• atolla
  • aurelia2
  • chrysaora swarm2
  • pelagia2
  • periphylla
  • phacellophora2
  • phyllorhiza
  • cyanea
atolla1 aurelia22 chrysaora swarm23 pelagia24 periphylla5 phacellophora26 phyllorhiza7 cyanea8
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The cnidarian jellies in the class Scyphozoa (link from UC Berkeley Museum of Paleontology) include most of the species that people think of when hearing the word “jellyfish.” Several Pacific Coast species are among the most stunning of all marine creatures and may attain truly astounding body dimensions. Compared to the relatively inconspicuous hydromedusae, our local scyphomedusan fauna consists of very showy forms that are easily seen, even by casual observers.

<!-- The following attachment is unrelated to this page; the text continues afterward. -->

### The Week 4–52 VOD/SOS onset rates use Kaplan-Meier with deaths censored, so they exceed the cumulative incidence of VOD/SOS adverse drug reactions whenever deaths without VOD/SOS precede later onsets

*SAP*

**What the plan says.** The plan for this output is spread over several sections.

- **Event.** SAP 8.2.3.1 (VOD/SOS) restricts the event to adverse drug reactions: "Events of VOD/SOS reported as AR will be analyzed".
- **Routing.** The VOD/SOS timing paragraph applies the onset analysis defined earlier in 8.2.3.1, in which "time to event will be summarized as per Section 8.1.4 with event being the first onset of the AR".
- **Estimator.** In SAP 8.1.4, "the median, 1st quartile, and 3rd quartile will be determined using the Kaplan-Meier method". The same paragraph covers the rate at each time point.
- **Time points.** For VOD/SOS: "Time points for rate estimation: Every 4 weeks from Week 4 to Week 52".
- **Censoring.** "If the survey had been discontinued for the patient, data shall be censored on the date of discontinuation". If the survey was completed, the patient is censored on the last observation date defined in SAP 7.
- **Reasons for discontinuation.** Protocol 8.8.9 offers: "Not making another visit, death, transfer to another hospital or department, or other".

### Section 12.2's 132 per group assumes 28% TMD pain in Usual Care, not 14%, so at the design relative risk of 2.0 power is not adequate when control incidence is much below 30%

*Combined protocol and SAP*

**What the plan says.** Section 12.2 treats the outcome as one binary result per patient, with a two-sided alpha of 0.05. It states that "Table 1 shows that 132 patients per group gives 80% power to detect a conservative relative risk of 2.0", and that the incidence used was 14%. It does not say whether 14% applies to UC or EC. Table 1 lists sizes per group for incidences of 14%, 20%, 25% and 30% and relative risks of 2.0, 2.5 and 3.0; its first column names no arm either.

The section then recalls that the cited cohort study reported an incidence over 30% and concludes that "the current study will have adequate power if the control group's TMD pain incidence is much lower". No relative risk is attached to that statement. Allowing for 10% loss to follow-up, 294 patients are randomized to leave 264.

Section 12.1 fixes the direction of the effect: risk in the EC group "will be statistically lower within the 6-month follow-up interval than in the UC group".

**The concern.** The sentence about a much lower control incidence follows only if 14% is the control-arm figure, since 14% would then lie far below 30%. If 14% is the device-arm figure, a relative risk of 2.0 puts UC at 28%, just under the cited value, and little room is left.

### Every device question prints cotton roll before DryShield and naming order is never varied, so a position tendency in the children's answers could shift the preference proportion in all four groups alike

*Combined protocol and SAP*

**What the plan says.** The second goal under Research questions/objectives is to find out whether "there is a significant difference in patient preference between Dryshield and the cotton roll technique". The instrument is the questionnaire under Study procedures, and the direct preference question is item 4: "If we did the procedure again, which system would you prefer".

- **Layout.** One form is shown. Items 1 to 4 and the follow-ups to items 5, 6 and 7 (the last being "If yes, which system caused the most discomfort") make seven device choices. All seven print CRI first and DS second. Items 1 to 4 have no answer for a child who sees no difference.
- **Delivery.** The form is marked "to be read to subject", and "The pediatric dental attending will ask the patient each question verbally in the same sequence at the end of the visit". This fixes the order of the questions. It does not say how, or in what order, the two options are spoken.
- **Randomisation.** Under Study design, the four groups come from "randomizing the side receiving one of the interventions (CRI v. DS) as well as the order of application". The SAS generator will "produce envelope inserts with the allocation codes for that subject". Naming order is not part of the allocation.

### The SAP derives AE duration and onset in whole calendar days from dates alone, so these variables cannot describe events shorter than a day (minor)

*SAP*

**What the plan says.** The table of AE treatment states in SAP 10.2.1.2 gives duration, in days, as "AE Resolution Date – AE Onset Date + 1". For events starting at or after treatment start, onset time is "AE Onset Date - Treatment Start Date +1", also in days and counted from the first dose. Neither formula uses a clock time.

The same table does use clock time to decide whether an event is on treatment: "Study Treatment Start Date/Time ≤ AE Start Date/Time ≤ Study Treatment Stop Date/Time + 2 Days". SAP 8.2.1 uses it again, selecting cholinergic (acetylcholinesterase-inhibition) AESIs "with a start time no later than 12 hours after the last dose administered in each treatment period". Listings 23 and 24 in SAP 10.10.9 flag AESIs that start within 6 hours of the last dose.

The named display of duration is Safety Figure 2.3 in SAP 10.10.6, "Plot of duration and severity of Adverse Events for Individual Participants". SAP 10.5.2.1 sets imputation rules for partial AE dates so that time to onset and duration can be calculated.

In scyphozoan jellies, the medusa phase is the dominant part of the life cycle, at least as far as size and mass. This class can be distinguished from the hydromedusae by the presence of fingerlike nematocyst-bearing projections in the stomachs (gastric cirri, which are also found in the Cubozoa), multiple stomach pouches, cells in the mesoglea, and the absence of a flap of tissue known as the velum surrounding the inside margin of the bell. The gastric cirri nematocysts help to subdue prey that may still be kicking. The cirri also secrete digestive enzymes and have cells that serve to absorb products of digestion. A complex gastrovascular system lined with cilia transports water and food products from the stomach pouches, through unbranched radial canals to a circular canal surrounding the bell margin. Branched interradial canals then bring the return flow to exhalant grooves on the oral arms. This flow throughout the mesoglea transports oxygen and food products to all of the tissues. Incompletely digested food can be taken up for complete digestion by endodermal cells lining the gastrovascular system. Scyphomedusae are tetraradially symmetrical, which means that certain structures, such as the stomach pouches, are found in multiples of four. Moon jellies, for example, have four easily visible stomachs.